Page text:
A Legend Dies

Emerson’s Knight was known for ferocity and remarkable streak of earnings

An executive legend of the electric motor industry passed away September 12. Charles Knight, known to many who worked with him as “Chuck”, was known for his ferocity in management and a remarkable streak of earnings for Emerson Electric.

When he was named CEO at Emerson in 1973, he became one of the youngest CEOs at any billion-dollar U.S. corporation. He went on to make Emerson into one of the largest companies in the region and kept alive its remarkable record of 43 straight years of earnings increases.

He was born Charles F. Knight in Winnetka, Ill., a Chicago suburb, in 1936. He graduated from Cornell University in 1957 and was elected to the Sphinx Head Society. He went on to earn his MBA from Cornell in 1959.

Mr. Knight’s resume reads like a white-collar Hall of Famer. He served as Chairman of Emerson from 1974 to 2004, as CEO from 1973 to 2000, then as president from 1986—1988 and again from 1995—1997. He was also director of Emerson from during his entire tenure there, plus a year tacked on to the beginning (1972—2004). He sat on the Boards of Directors of Anheuser-Busch Companies, Inc., AT&T Inc., BP plc and Morgan Stanley. He became a director of IBM in 1993.

Knight was inducted into Junior Achievement’s U.S. Business Hall of Fame in 2000. The Charles F. Knight Executive Education & Conference Center at Washington University in St. Louis is named for him, as is the Charles F. Knight Emergency & Trauma Center, which serves as the main trauma center and emergency department for the Washington University Medical Center/Barnes-Jewish Hospital complex.

He died from complications of Alzheimer’s disease on September 12, 2017. Electrical Apparatus sends out our thoughts to his family.

Apollo’s Guide: Peter Pantelis, 93, was electrician and winder for Apollo 11’s lunar module.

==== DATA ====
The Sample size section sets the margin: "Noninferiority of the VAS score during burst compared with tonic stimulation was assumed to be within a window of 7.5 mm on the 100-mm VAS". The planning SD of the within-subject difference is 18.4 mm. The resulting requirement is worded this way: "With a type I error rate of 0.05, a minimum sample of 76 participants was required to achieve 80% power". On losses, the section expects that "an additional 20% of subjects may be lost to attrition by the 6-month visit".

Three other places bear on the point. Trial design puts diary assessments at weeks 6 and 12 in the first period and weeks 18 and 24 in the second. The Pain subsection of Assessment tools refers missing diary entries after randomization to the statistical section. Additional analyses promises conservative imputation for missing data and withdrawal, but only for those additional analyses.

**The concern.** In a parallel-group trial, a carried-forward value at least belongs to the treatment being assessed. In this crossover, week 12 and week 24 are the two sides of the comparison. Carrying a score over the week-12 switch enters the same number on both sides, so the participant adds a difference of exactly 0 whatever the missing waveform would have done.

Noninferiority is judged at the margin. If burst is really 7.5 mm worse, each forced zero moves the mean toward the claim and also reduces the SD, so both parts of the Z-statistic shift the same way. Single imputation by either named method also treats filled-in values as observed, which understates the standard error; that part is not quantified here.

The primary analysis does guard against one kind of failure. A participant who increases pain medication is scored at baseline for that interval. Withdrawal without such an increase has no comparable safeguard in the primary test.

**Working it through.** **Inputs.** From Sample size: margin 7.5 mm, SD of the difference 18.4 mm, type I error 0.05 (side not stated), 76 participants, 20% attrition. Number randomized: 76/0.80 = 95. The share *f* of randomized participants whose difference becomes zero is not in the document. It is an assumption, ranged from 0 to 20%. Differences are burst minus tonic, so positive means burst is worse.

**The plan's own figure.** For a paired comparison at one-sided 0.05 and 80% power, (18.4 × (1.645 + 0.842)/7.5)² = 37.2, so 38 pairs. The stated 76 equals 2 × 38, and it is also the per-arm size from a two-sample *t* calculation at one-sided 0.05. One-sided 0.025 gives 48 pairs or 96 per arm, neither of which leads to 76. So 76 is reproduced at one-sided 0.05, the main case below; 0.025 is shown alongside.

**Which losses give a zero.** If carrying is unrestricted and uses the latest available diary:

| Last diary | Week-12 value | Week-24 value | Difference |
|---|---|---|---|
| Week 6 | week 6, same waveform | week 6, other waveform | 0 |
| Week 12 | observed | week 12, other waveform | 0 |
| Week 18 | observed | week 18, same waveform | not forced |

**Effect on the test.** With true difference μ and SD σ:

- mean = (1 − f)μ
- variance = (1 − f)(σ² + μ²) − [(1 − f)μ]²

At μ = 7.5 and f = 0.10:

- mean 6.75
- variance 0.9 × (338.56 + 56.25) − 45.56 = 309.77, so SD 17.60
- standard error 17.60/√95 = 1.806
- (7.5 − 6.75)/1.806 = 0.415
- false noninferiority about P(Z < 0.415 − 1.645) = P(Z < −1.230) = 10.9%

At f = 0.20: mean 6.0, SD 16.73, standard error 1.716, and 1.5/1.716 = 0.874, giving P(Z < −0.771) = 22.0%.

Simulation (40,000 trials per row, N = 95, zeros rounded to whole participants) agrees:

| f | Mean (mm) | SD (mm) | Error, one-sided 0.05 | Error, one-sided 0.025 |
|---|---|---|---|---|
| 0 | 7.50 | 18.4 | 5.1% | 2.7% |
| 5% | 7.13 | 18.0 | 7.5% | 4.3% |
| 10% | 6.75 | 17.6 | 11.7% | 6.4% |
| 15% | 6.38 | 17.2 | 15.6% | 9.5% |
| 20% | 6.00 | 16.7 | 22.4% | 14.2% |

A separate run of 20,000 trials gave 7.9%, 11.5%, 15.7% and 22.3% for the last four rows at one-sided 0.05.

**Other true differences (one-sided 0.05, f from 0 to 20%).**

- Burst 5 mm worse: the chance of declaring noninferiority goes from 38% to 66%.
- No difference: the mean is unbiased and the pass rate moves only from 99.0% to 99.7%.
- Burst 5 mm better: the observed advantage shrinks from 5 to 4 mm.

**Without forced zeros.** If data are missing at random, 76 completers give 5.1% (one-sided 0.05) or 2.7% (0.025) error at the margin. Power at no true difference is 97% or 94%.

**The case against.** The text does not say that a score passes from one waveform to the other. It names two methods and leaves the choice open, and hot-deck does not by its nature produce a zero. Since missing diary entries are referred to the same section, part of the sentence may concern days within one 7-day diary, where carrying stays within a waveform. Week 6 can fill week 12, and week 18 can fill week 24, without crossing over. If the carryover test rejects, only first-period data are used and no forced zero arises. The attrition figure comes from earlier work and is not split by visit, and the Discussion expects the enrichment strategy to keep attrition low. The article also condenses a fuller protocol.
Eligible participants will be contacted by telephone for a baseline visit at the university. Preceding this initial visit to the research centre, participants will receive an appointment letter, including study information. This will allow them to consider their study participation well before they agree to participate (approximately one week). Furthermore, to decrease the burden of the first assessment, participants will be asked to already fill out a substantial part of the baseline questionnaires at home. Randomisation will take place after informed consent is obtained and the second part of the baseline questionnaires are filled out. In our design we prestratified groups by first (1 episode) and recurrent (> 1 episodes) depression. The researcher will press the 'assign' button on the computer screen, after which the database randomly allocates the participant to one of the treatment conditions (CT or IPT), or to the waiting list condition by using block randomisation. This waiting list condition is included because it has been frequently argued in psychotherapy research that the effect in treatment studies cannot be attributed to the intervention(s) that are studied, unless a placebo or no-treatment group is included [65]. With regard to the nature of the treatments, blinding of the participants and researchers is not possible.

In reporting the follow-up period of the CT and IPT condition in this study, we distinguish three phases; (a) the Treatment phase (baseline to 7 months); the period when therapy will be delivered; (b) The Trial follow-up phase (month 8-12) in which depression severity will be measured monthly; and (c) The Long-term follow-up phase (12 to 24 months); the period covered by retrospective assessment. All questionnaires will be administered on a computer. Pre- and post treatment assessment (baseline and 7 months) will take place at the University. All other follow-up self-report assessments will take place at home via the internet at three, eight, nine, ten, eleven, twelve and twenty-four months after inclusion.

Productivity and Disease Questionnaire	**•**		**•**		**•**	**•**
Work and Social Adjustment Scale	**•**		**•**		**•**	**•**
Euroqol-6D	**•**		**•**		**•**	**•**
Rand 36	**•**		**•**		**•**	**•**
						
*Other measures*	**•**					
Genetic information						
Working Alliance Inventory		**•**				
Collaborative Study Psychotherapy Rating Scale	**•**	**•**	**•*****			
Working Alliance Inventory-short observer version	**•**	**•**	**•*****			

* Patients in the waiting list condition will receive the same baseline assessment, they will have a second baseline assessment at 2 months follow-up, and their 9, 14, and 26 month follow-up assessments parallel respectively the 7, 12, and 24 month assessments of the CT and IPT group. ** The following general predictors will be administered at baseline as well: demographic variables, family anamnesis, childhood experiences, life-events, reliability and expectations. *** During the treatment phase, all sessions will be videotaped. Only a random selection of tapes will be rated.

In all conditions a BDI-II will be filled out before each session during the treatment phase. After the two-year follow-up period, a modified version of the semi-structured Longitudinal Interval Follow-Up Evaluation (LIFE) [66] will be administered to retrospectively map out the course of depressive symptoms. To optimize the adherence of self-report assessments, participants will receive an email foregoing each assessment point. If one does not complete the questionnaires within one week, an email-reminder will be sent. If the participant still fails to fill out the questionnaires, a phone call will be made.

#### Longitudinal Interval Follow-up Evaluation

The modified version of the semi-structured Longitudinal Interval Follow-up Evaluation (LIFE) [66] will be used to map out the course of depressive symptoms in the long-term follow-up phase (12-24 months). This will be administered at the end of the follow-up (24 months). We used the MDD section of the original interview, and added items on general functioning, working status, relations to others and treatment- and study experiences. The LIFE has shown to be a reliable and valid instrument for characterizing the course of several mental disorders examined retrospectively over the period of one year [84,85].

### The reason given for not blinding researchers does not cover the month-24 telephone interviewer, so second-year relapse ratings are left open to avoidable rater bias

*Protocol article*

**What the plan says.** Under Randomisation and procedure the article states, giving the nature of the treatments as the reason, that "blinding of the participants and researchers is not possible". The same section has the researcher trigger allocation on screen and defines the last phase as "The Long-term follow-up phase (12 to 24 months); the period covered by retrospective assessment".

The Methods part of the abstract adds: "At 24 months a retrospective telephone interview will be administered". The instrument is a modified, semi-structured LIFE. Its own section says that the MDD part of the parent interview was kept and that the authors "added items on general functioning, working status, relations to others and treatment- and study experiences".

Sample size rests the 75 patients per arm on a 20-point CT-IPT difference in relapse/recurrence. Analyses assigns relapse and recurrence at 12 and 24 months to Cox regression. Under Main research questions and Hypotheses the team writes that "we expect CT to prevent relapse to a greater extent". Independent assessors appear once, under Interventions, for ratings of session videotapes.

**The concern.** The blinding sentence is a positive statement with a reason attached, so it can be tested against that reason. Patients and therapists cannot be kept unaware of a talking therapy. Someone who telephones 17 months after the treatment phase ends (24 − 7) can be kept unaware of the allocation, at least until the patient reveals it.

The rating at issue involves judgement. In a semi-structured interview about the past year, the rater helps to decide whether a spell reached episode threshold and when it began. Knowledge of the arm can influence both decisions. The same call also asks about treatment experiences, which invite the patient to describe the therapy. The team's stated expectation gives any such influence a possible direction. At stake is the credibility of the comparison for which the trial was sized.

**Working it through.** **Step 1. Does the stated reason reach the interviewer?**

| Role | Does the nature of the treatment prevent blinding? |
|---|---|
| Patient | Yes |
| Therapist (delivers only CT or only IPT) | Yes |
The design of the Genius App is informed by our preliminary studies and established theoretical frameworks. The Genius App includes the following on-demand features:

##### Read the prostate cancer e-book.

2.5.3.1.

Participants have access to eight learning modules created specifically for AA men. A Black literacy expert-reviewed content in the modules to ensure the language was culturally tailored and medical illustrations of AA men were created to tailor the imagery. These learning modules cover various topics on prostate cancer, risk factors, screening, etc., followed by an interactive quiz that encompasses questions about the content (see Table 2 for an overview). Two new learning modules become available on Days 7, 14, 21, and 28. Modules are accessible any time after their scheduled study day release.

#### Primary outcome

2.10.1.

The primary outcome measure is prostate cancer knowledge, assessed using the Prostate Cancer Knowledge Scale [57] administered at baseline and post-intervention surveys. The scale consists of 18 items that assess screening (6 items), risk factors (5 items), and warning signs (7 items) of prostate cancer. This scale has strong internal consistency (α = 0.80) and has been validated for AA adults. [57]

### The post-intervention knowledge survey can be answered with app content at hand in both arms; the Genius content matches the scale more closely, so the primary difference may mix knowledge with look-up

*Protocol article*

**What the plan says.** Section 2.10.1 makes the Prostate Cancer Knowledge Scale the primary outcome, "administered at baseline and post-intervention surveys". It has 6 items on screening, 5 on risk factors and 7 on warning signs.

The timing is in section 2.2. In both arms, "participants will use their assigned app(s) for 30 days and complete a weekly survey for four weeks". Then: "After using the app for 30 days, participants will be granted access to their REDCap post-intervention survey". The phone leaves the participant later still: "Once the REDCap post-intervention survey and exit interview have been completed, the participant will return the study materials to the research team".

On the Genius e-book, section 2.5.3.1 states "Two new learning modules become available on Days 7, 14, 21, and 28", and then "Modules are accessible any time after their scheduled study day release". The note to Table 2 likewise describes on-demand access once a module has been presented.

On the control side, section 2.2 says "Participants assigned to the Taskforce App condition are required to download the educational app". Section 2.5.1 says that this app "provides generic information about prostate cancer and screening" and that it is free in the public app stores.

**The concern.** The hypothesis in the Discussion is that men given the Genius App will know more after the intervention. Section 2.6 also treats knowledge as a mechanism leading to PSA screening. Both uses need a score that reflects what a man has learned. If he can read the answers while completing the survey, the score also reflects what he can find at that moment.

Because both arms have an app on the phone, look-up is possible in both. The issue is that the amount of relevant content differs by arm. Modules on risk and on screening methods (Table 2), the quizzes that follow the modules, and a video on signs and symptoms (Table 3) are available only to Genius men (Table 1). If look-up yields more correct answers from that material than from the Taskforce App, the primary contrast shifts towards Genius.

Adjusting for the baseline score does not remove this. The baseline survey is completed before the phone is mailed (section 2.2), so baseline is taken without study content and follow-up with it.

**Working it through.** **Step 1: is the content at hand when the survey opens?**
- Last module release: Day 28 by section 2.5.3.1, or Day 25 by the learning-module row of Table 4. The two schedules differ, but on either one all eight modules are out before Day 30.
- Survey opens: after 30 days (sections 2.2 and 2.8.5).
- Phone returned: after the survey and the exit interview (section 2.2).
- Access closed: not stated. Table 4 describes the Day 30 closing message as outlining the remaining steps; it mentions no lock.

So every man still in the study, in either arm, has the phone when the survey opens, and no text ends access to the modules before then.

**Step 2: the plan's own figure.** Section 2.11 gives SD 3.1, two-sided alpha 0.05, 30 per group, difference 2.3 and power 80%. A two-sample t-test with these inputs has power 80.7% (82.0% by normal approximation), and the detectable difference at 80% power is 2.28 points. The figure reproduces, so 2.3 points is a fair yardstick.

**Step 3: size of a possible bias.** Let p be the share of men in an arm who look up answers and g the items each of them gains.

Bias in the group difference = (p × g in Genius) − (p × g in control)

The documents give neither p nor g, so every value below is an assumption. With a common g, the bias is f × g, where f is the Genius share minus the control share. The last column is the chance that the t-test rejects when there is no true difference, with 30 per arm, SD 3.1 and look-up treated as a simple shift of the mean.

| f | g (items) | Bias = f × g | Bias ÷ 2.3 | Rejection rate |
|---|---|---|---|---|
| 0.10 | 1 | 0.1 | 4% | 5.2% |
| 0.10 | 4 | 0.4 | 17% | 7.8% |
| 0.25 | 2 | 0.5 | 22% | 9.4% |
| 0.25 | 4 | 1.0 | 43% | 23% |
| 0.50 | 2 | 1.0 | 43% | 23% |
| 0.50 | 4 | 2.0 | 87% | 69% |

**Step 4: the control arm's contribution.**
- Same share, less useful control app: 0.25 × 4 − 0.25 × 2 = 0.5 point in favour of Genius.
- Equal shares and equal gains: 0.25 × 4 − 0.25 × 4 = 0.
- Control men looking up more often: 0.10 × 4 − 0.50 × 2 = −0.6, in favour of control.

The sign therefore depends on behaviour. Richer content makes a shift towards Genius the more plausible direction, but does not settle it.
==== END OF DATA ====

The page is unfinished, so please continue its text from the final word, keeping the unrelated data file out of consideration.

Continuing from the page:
Peter Pantelis was crucial behind the scenes to one of the most famous events of the all time. The 93-year old New Yorker, who died July 16, was one of a small handful of men selected to the assembly team for the lunar module on Apollo 11, the first spacecraft to reach the moon.

Pantelis had a history of electrical and mechanical experience, as well. He worked at transformer companies after high school in Manhattan and Westchester, NY. He organized a coil winding department at Reeves Instrument Corporation in Garden City, NY in the early 1950s. Ultimately, he earned a position at Grumman, the aircraft engineering and aerospace firm based in Bethpage, NY, where he would find his calling on the module assembly team and forge a career at the company for 35 years.

For the historic mission, Pantelis was assigned to make panels, cables, black boxes, and the like, from drawing and schematics, according to Newsday. Assigned to the module’s assembly area in Bethpage, Pantelis worked with engineers to install electronic equipment on the first space vehicle. Grumman eventually used Pantelis as an instructor in specialized electronics. He also worked on the early F14-A fighter.

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